This civilisational crisis has been further complicated by the revolutionary Arab nationalism that captivated the region in the aftermath of colonialism. This ideology caused the Middle East to be dominated by a totalitarian model that destroyed traditional freedoms and stifled economic possibilities. Even worse, nationalist leaders like Nasser educated generations of Arabs to oppose commerce, personal initiative, Western science and technology and compromise — all the things needed to benefit from and accommodate the challenges and problems of the modern world.
Al-Qaeda terrorists are Islamists — people who argue that Muslims erred by straying from the pure Islam of the prophet Mohammed’s times. A return to that society, under a universal Muslim ruler or Caliph, will fix all Middle Eastern problems, they believe. Achieving that state is a divine commandment, and anyone standing in the way of their version of the pure Islamic society is opposing God’s will and deserving of death. Moreover, Islamists typically argue that death in this world is relatively insignificant, given the greater importance of an eternal afterlife.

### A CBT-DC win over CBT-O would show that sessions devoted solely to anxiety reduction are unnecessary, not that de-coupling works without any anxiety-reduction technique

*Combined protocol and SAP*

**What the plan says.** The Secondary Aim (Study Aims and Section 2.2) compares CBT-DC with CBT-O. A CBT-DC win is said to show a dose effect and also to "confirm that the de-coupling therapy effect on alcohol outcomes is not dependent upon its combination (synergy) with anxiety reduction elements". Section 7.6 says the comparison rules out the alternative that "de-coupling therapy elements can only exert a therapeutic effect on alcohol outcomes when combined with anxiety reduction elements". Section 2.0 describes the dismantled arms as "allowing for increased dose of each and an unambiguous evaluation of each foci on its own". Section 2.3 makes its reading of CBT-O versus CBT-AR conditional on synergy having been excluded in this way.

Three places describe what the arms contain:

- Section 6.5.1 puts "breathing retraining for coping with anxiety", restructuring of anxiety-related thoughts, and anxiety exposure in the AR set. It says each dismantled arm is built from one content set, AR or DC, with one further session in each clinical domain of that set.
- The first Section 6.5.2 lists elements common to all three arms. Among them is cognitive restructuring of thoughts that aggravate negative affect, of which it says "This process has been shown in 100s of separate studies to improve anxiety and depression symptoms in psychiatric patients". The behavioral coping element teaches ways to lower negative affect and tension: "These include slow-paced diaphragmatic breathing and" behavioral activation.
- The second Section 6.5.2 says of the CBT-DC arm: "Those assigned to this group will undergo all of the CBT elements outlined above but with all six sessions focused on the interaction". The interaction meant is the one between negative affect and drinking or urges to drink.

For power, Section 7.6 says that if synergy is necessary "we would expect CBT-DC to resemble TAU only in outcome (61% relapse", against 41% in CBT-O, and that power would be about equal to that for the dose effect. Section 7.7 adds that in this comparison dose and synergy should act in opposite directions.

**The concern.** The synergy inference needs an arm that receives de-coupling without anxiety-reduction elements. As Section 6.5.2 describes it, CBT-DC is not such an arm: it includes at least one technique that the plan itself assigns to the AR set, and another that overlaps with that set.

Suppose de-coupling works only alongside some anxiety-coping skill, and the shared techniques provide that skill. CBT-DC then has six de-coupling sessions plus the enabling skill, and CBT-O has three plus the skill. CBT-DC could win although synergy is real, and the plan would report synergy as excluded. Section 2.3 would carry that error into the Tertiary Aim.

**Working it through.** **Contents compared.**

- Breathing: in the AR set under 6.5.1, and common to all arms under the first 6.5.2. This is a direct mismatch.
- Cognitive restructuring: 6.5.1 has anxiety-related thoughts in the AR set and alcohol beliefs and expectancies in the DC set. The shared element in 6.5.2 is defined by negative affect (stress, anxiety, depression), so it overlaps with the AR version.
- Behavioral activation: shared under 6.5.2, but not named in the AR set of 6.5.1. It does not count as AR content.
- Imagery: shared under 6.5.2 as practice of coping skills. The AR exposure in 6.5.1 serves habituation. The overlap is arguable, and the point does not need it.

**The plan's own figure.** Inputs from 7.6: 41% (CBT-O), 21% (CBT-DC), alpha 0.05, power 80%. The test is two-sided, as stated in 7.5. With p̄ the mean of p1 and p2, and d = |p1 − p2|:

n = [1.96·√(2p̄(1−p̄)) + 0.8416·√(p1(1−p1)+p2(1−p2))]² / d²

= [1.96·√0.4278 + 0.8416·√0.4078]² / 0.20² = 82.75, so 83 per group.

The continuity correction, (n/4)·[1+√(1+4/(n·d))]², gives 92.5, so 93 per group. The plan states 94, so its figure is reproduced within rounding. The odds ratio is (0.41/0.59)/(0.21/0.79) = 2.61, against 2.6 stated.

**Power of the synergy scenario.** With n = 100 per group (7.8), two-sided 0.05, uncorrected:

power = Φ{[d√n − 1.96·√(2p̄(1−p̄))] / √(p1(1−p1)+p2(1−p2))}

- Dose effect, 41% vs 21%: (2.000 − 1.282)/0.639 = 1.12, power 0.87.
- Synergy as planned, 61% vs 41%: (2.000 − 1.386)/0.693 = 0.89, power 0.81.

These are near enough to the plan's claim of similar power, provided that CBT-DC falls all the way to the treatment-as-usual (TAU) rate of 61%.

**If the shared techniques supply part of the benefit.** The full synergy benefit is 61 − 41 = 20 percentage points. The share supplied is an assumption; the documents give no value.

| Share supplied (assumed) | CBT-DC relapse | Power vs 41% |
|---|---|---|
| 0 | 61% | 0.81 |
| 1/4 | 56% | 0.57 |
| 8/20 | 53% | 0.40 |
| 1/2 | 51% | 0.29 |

Real Islamist grievances include seeing unveiled women, human rights, the existence of Jewish people as well as the Jewish state, and democracy, which is felt to impede the imposition of a purely Islamic society. However, they are not above exploiting other grievances made popular by the revolutionary nationalists.
It is absolutely clear that there is no straight line between grievance, injustice, or deprivation, and terrorism. Otherwise, where are the sub-Saharan African suicide bombers or the Tibetan terrorists, where was the African-American terrorism in the old ‘Jim Crow’ American south?
No, the crucial ingredient for terror is not grievance and injustice, but culture and ideology. People who kill to make a political point have to be taught to do so — they have to be given a worldview where such evil is presented as securing a greater good.
Meanwhile, those who argue that the London attacks were a response to the war in Iraq should note that both September 11 and the Bali attacks were perpetrated before that war. It cannot be plausibly argued that al-Qaeda would have been either completely dismantled or would have voluntarily stopped doing what it was already doing — planning large-scale murderous attacks on Western civilian targets like London — if the Iraq war had not gone ahead.